You get the sweeping score. The music was like the themes from Superman, Jurassic Park, and ET all rolled into one epic soundtrack, then made just slightly more generic, and finally added way too liberally throughout the course of the film. Yeah, I get it, a huge orchestra overlay felt right as Robinson walked onto Ebbets Field for the first time, but that grand music lost a little of its luster used on top of Robinson taking his first integrated shower in the locker room.

You get a real life story that’s kind of flattened out somewhat. Everything’s just a little too much and not enough all at the same time. The dialogue felt forced; I can’t imagine anyone talking the way that these characters speak. And I’m not referring to the vitriol, the large doses of racist hate, always accentuated with heavy usage of those hard n-words. It’s the conversations that the main characters have amongst themselves. Every sentence sounded like it was written as a potential one-liner for a commercial. Cheesy stuff like, “The world’s not so simple anymore. Maybe it never was,” “The world is waiting for us,” or, “It doesn’t matter what I believe, only what I do.”

And then there’s the tricky subject of race, of our country’s racial history, of its continuing impact on society. Even in this seemingly innocent tale of clearly good vs. blatantly evil, the way that this story is told is still somebody’s point of view of American history. The movie opens up with Mr. Rickey shocking a bunch of midlevel managers, telling them that he’s going to bring a black baseball player to the big leagues.

I felt similar pangs of discomfort when I saw Lincoln a few months ago. It just feels like Hollywood, in trying to reach out to audiences both black and white, in trying to portray certain real struggles in our history, it can’t help but come off as patronizing. In a way, this movie isn’t just about what Jackie Robinson did for baseball, for America, but it’s about what a bunch of white guys allowed Jackie Robinson to do for baseball, for America.

There’s a scene after Jackie and Rachel Robinson have their baby where the title character gives this monologue standing in front of the newborn. He talks about how his dad left him when he was six months old, how this time it’s going to be different, how this baby is going to know who his dad is. I couldn’t help but imagine Hollywood as this big predominantly white institution almost giving a public service announcement to the black community about parenting. Which … is it OK? I have no idea. I don’t claim any authority on race relations. President Obama has made similar remarks; so why do his sound more genuine?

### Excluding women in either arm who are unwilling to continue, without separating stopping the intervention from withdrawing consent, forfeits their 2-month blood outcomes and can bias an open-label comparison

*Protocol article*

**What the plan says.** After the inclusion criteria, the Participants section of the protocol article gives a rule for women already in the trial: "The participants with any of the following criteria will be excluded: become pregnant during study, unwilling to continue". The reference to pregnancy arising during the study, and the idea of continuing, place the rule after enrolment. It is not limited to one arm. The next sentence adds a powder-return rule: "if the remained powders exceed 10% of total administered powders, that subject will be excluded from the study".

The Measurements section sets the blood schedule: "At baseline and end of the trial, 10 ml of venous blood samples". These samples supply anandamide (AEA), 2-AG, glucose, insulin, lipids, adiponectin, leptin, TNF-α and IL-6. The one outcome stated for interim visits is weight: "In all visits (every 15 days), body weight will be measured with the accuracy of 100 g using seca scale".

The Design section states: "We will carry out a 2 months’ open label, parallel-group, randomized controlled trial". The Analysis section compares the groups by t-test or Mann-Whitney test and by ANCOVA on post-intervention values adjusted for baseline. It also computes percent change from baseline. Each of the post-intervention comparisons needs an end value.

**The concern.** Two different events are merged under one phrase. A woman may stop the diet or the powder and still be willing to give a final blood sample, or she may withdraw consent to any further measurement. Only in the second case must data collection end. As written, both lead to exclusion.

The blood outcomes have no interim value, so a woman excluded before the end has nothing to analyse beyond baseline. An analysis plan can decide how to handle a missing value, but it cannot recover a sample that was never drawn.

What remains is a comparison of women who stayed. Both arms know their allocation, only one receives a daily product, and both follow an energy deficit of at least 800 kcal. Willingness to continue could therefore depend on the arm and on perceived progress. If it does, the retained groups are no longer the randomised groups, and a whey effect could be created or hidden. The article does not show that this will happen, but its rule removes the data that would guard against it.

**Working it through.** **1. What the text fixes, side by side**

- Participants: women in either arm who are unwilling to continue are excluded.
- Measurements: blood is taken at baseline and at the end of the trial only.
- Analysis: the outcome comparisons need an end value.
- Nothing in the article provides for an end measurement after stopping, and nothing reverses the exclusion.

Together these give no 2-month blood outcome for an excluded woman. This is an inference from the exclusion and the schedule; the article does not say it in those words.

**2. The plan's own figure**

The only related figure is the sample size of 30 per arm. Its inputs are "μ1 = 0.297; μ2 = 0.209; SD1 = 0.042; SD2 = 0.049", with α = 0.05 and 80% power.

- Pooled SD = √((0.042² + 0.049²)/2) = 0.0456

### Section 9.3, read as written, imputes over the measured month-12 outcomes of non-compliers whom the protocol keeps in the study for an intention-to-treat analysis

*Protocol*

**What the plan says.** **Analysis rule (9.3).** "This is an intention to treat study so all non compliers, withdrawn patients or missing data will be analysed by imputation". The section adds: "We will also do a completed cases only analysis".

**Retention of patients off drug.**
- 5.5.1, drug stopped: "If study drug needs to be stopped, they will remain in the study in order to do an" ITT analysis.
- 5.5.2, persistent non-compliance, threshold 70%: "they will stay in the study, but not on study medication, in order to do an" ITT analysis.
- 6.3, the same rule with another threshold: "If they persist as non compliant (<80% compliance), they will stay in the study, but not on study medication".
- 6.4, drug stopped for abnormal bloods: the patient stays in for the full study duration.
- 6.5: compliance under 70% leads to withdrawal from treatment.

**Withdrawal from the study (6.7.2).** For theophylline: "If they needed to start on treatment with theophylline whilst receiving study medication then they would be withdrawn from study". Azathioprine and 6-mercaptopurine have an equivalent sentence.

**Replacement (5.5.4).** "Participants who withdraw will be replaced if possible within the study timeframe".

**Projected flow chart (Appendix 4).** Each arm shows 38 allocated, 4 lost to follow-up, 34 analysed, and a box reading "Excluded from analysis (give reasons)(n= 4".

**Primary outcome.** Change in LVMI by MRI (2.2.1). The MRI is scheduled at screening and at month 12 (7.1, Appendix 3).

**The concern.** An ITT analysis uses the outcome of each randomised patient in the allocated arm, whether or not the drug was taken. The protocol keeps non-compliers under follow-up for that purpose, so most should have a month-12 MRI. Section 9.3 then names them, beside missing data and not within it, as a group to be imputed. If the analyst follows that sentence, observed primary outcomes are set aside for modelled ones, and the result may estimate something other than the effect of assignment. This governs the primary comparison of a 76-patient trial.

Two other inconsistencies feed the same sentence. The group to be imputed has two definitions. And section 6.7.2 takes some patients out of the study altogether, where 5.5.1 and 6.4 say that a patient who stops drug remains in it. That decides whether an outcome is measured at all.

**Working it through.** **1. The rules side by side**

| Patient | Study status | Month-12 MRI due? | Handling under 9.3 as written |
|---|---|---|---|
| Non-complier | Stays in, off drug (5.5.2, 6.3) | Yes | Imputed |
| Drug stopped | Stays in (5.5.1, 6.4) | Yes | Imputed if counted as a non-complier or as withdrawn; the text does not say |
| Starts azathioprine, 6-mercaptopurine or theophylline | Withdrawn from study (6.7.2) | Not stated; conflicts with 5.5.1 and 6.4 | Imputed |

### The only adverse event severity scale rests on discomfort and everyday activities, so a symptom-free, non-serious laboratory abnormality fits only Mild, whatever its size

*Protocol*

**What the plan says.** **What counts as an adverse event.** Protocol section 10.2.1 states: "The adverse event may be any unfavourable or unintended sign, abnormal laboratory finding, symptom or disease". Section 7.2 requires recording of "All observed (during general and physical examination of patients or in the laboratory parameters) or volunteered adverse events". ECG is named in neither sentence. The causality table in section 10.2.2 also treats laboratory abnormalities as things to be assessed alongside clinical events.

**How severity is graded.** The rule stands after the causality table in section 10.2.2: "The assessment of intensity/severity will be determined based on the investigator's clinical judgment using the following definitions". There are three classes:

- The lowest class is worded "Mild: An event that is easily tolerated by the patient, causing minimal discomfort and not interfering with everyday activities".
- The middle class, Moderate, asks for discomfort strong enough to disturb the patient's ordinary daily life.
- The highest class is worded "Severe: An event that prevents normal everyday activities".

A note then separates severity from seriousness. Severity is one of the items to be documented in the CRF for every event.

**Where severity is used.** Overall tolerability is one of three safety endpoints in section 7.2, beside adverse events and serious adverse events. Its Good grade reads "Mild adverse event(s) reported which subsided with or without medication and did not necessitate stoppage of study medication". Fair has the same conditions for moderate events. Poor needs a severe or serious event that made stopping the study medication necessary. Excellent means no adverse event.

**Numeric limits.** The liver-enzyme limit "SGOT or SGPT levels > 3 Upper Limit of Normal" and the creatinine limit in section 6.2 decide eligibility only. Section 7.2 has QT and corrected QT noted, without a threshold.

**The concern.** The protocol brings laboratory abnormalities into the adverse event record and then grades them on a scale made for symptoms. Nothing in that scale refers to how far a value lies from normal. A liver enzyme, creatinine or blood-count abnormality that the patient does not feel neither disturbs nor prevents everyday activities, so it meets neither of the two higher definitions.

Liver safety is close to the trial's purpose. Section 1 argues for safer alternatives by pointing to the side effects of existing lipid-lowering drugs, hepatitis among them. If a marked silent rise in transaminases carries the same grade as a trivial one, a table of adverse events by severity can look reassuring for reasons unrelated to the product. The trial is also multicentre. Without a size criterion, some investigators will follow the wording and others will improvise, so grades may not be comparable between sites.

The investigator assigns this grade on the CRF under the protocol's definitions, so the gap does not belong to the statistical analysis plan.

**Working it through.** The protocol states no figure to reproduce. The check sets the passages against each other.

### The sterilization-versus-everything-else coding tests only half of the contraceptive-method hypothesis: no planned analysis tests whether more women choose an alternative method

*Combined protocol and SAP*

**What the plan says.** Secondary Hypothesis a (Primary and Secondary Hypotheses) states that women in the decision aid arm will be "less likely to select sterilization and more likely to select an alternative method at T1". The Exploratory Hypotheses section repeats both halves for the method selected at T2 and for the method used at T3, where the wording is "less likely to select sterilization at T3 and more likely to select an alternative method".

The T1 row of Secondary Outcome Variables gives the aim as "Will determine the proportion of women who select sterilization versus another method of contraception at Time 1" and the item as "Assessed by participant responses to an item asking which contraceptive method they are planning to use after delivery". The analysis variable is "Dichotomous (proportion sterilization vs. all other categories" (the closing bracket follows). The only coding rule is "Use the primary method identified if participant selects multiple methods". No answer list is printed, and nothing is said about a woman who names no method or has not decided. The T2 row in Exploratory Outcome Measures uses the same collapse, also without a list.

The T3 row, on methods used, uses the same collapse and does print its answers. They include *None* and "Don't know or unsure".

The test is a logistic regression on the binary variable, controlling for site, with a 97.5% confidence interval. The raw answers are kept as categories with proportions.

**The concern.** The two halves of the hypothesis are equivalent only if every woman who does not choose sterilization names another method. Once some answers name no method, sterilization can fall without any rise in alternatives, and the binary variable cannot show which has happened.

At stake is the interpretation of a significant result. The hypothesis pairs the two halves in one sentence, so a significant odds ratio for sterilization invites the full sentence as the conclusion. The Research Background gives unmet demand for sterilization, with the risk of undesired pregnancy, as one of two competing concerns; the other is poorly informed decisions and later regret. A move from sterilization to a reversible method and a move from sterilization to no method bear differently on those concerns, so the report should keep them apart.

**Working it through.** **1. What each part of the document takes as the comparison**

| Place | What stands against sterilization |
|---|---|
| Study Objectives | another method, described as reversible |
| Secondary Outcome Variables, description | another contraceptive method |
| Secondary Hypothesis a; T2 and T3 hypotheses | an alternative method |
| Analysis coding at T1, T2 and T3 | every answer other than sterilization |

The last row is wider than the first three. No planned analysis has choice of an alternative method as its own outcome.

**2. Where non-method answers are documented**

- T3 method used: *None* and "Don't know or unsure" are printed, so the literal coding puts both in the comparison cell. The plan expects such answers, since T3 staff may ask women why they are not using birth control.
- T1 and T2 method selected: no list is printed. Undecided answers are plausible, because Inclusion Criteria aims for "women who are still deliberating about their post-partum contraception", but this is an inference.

Ultimately this movie is fine for what it is, which is something pretty much readymade to be shown in high schools across the country whenever teachers feel like phoning it in for the day. It’s a movie aimed at general audiences on the widest level imaginable. It’s an important subject, almost impossible to believe that this stuff happened not even a hundred years ago. Despite all of its big-budget flaws, it made me think, about America, about race, about how far we’ve come since segregation, about how, as a white person, how many black people do I really know?

Are we really an integrated society? I kept thinking about Jim Crow, about Civil Rights, about how during World War II, black and white men served together, died together. All of that must have forged connections, real human connections that served as some sort of a foundation for the Civil Rights era of the 1960s. But what do we have now? Why does it feel like so much is still separate? Maybe this generation is lacking in a huge event bigger than race, something like a World War or a national protest movement to really break down racial barriers.

Or maybe we’ll never really get there, maybe it’s always going to be this continuing conversation, people making movies, always reintroducing our history to the present day. In this regard, any movie that makes these questions relevant, important, I think it’s a success, not to mention a tribute to an incredible man and his inspiring story.